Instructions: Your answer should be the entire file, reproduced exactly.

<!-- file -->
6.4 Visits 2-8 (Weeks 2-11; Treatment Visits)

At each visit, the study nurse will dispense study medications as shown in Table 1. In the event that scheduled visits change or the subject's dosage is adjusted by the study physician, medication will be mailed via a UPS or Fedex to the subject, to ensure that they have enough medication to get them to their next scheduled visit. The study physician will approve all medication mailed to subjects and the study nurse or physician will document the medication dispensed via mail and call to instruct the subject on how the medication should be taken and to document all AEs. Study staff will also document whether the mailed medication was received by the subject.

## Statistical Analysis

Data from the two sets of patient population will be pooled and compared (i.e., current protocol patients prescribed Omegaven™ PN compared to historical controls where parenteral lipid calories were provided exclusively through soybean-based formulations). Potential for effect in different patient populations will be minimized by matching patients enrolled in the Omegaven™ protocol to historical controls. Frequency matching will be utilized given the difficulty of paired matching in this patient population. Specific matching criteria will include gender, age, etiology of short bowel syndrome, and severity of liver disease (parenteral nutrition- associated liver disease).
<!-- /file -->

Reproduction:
6.4 Visits 2-8 (Weeks 2-11; Treatment Visits)

At each visit, the study nurse will dispense study medications as shown in Table 1. In the event that scheduled visits change or the subject's dosage is adjusted by the study physician, medication will be mailed via a UPS or Fedex to the subject, to ensure that they have enough medication to get them to their next scheduled visit. The study physician will approve all medication mailed to subjects and the study nurse or physician will document the medication dispensed via mail and call to instruct the subject on how the medication should be taken and to document all AEs. Study staff will also document whether the mailed medication was received by the subject.

## Statistical Analysis

Data from the two sets of patient population will be pooled and compared (i.e., current protocol patients prescribed Omegaven™ PN compared to historical controls where parenteral lipid calories were provided exclusively through soybean-based formulations). Potential for effect in different patient populations will be minimized by matching patients enrolled in the Omegaven™ protocol to historical controls. Frequency matching will be utilized given the difficulty of paired matching in this patient population. Specific matching criteria will include gender, age, etiology of short bowel syndrome, and severity of liver disease (parenteral nutrition- associated liver disease).